Category Archives: framing

Obama Declares War on Pro-Choice Americans: No One Notices.

Lipstick on a Misogynist Pig

Lipstick on a Misogynist Pig

FAIR WARNING: This is a rant. With swear words and everything. Caution, earmuffs and burn cream are recommended before proceeding.

Oh my Goddess, did you read what our Dear Leader said last night? (I’m assuming that most of you didn’t watch, lest you die from Obama Narcissism Overload, or at the very least, overdose on the saccharine ejaculations of the chattering classes over the Bestest, Most Melanin-Enhanced Preznit Evah.) Did you fucking read what this condescending, preening creep said about being pro-choice in America?

First of all, he said that the issue of abortion is not just about women’s freedom. Yes, you heard that right, sweeties. It’s NOT about being free to control your own body. (I have to admit, a small part of me wonders if he read my post yesterday; the coincidence is just bizarre!)

THE PRESIDENT: You know, my view on abortion I think has been very consistent. I think abortion is a moral issue and an ethical issue. I think that those who are pro-choice make a mistake when they — if they suggest — and I don’t want to create straw men here, but I think there are some who suggest that this is simply an issue about women’s freedom and that there’s no other considerations. I think, look, this is an issue that people have to wrestle with, and families and individual women have to wrestle with.

The reason I’m pro-choice is because I don’t think women take that position casually. I think that they struggle with these decisions each and every day, and I think they are in a better position to make these decision ultimately than members of Congress or a President of the United States — in consultation with their families, with their doctors, with their clergy. So that’s been my consistent position.

All right, stay with me here, I know your heads are rotating 360 degrees and you’re wanting to projectile-vomit. I feel ya, sisters and brothers!

So on the one hand, he says that pro-choice Americans are wrong to make access to abortion about women’s freedom. Then, Both Ways Barack says that no one in the government should make those decisions for women because they’re the best ones to make that decision. So if no one in the government should make those decisions for women, then it’s a private matter, right? Then it IS about women’s freedom to control their own bodies without the government interfering, you fucking asshole!

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Yes, I Will Rant About Obama’s Declaration of War Against Pro-Choice Women.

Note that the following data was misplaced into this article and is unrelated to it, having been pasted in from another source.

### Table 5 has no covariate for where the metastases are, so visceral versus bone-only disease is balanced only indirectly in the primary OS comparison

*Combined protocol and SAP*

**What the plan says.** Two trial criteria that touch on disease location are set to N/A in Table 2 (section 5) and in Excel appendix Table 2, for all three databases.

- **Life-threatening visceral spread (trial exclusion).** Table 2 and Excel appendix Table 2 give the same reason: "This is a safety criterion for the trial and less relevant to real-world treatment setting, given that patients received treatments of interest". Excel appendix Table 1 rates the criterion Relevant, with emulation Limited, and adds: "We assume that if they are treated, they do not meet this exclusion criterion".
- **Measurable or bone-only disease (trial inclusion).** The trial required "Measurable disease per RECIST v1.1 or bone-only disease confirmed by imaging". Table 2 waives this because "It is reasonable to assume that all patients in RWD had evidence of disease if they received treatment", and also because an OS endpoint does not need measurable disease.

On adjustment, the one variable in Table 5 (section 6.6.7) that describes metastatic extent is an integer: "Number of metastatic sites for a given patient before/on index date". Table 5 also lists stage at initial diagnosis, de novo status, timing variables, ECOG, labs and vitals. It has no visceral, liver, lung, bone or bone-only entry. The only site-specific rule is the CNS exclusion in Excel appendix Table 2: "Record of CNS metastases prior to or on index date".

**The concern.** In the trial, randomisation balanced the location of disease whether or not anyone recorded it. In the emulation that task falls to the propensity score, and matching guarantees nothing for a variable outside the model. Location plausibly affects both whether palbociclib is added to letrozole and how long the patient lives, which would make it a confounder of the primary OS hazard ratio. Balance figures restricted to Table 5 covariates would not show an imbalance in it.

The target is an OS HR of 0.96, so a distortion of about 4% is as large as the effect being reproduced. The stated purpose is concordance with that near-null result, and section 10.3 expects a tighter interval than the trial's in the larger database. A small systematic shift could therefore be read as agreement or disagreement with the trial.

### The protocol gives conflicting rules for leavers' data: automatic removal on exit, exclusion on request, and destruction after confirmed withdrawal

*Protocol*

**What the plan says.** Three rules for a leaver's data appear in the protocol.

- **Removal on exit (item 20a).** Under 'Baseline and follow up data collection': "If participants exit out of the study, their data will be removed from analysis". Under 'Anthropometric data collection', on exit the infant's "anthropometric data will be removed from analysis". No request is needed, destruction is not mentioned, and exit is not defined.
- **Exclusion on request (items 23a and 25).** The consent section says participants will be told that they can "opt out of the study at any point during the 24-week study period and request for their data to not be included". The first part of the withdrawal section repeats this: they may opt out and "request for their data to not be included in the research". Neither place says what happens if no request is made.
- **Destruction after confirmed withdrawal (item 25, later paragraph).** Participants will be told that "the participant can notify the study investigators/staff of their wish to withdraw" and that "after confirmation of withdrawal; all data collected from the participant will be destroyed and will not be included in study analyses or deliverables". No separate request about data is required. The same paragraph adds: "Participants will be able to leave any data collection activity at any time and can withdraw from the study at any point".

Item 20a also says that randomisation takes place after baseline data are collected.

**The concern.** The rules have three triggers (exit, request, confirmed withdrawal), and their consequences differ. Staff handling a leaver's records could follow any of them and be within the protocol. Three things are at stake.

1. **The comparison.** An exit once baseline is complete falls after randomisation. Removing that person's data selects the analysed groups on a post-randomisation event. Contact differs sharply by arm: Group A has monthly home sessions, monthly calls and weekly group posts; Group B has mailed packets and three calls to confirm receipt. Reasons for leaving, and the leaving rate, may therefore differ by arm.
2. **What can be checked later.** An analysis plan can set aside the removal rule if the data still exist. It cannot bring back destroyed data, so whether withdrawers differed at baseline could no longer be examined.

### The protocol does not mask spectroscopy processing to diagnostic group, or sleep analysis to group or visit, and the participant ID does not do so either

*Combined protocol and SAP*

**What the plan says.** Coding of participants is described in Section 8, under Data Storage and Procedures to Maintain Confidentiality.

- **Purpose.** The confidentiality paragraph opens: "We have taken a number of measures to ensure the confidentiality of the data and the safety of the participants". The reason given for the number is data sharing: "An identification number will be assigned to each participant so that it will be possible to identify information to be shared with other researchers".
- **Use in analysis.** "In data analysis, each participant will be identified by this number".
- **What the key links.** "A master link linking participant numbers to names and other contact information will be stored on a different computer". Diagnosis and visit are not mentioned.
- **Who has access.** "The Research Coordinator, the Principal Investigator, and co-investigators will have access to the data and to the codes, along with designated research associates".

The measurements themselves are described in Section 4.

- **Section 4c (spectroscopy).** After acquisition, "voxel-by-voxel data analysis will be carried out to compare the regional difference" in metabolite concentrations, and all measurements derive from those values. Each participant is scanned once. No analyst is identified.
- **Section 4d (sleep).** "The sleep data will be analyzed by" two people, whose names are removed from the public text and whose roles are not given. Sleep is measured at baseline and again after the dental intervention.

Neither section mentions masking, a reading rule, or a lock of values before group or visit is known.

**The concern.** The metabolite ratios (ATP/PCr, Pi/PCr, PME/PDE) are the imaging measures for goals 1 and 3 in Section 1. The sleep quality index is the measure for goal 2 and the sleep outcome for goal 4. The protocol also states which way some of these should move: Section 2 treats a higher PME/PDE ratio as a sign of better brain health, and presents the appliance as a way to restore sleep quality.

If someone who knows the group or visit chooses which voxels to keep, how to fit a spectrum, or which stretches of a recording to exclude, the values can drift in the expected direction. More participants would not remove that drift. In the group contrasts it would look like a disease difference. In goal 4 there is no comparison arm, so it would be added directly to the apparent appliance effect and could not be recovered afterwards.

Woman At Work

Woman At Work

I promise, you won’t be disappointed.

But right now, I gotta do a little thing called “work.”

Check you later. Just know that I’m as angry as you are.

Toxic Meme Alert! Today’s Phrase is: Abortion Rights

If It Ain't Broke, Don't Fix It

If It Ain't Broke, Don't Fix It

Abortion rights: the term is everywhere these days. 

Pro-choice organizations use it; anti-choice organizations use it. The phrase seems to have slipped into today’s lexicon without making a splash. But really, what does it mean?

Let me ask you, feminist females who are in the pro-choice camp. Do you want abortion rights? Are you going to go around carrying a sign saying, “My body, my abortion?”

I don’t think so.

I believe that this meme is classic rightwing ratf*cking from the Gingrich school, and to use it is giving the He-Man Woman-Haters’ Club yet another victory in the framing wars.

Here’s how they do it. First, they smear pro-choice activists as “pro-abortion” (yes, this meme is all over anti-choice sites). BZZZZZT! Wrong-o. No woman is pro-abortion. No woman says,”Hooray! I’m getting an abortion today!” No woman goes skipping down the street, deciding between a mani-pedi, lunch with Samantha, Carrie and Charlotte, and an abortion. That idea is pure misogynistic crap. Women are airheads who can’t be trusted to make these decisions, the fundiegelicals imply (or state outright). These godless temptresses think abortion is cool and hip. They don’t want the responsibility of caring for the child they, apparently, created all by themselves out of angel wings and holy water (because of course, men are never blamed or held responsible for an unwanted pregnancy by the fundies).

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Word Games

Just Words?

Just Words?

I have said it before many times: Republicans are really, really fantastic at framing. They take an issue, and put it in such a way that if you try to disagree, you put yourself into a verbal noose that can’t be untied. One example is the phrase ,”I support the troops!” That is an essentially innocuous statement, but when KKKarl Rove gets a hold of it, it becomes, “I support the war in Iraq, and George W. Bush, and if you don’t, then why do you hate America?”